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Taiwan a victim of Canada's cosying up to China for reasons of trade

April 22, 2009

Inclusion in World Health Organization isn't likely for Taiwan this time
-- any more than it has been in 12 previous attempts to join

By Barbara Yaffe, Vancouver Sun April 21, 2009

As Taiwan prepares to launch its 13th attempt to become part of the
World Health Organization, Canada finds itself in an awkward position.

The island nation would appreciate Canadian support for its cause. But,
of course, Taiwan has long been claimed by China as a constituent part.

Since Taipei began applying in 1997 to participate in the global health
body, Beijing -- a member since 1972 -- has turned thumbs down.

While Ottawa supports "meaningful participation" by Taiwan in WHO, the
feds are reluctant to step forward too far in lending moral support to
the democratic country of 23 million.

Such a gesture would offend Beijing when Canada, in its own economic
interest, is trying to build better rapport with China.

Taiwan, rather than pursuing full WHO membership, is seeking a seat only
as an observer when the WHO's secretariat, the World Health Assembly,
next convenes, May 18 to 27 in Geneva.

In a just-released press statement, Taiwan's government argues its
location in Asia makes it a crossroads for tourists and business
travelers. It's also a transit point for migratory birds.

Taiwan maintains nearby China is "a hothouse of avian flu and a host of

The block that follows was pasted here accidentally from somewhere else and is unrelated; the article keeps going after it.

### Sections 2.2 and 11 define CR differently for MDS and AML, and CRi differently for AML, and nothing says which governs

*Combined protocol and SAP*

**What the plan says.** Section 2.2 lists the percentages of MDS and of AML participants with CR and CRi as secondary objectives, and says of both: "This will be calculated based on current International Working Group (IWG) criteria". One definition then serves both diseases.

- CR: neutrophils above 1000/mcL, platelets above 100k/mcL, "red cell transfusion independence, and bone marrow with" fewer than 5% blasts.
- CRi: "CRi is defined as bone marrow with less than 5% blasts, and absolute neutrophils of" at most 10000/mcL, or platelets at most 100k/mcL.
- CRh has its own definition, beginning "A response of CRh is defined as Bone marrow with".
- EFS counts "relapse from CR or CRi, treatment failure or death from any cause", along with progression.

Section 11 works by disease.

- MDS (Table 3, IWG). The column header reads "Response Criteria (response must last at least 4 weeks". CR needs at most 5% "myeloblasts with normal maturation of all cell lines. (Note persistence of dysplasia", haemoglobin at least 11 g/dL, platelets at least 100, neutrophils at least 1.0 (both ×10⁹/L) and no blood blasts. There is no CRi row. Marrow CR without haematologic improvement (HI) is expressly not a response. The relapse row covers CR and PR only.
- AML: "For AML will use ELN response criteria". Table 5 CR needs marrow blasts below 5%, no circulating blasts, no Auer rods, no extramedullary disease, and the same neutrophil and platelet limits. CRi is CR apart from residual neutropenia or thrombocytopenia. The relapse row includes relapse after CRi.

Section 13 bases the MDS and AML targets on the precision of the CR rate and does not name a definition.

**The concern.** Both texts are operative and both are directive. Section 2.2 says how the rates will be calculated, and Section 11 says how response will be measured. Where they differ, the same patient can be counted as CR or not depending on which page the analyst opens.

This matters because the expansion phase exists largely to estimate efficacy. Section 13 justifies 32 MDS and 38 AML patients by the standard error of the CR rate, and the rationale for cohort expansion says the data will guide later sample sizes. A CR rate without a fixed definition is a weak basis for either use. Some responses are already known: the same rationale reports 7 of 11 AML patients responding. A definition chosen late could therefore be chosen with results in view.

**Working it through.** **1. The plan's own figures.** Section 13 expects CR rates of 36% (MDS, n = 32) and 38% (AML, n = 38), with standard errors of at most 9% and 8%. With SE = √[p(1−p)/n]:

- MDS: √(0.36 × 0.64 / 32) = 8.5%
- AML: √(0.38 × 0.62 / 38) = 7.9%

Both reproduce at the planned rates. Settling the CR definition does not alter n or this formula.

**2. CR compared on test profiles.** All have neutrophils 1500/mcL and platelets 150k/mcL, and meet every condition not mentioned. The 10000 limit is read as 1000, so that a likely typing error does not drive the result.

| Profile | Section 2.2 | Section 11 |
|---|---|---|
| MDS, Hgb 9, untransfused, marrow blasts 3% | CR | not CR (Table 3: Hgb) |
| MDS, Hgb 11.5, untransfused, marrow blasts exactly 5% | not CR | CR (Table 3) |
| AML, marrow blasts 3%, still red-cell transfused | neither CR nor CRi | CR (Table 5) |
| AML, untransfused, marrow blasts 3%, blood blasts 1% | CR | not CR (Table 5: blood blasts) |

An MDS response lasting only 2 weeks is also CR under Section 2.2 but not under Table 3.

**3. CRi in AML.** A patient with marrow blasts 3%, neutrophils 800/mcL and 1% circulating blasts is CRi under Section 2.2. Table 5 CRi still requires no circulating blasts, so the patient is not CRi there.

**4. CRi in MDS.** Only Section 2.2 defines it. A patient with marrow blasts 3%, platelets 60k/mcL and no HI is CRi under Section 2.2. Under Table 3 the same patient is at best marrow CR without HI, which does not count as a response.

other communicable diseases," and in the past, China hasn't always been
forthcoming about virus outbreaks.

The press statement labels health care in China "backward." It goes on:
"Having Taiwan riding at the tail end of China when it comes to health
care is absurd."

WHO membership not only would put Taiwan in the loop when it comes to
receiving global health data, it would enable the country to join
international medical projects.

Brian Su, a Vancouver representative of the Taipei Economic and Cultural
Office, says: "Despite the fact that health security should be the main
concern here, political interference often gets in the way."

He believes Taiwan's latest request to become a WHO observer -- similar
to status accorded the Holy See, the Red Cross, Malta and the
Palestinian Authority -- will be a litmus test: "Whether it succeeds or
not will serve as a barometer of a less belligerent relationship across
the Taiwan Strait."

A thaw between the two nations began a year ago with election of a
China-friendly government in Taipei. Since then, Taipei and Beijing have
approved direct passenger and cargo flights and postal links for the
first time in 60 years. Some 500 Chinese tourists a day arrive in Taipei.

China is dangling an "economic cooperation pact ... to help the island
through the economic downturn," according to the China Daily.

The Taipei government in March turned down a proposed visit by the
Tibetan leader the Dalai Lama, knowing the event would upset Beijing --
which claims Tibet as part of China.

Beijing is even offering to support Taiwan's bid for WHO observer status
-- but only under the name "Chinese Taipei."

And there's the rub. Taiwan wants an observer status that recognizes its
sovereignty. No matter how China-friendly their government, a majority
of Taiwan's population continues to tell pollsters they see themselves
as being Taiwanese, not Chinese.

Taiwan has distinct political, legal and taxation systems and its own
public health care. Canada at this point is urging Taiwan, China and the
WHA secretariat to knock heads in the health interests of the Taiwanese.

It's not hard to understand why Canada, eager to make its way onto
China's list of approved tourism destinations and anxious for more
robust trade, would wish to sidestep this hornets' nest.
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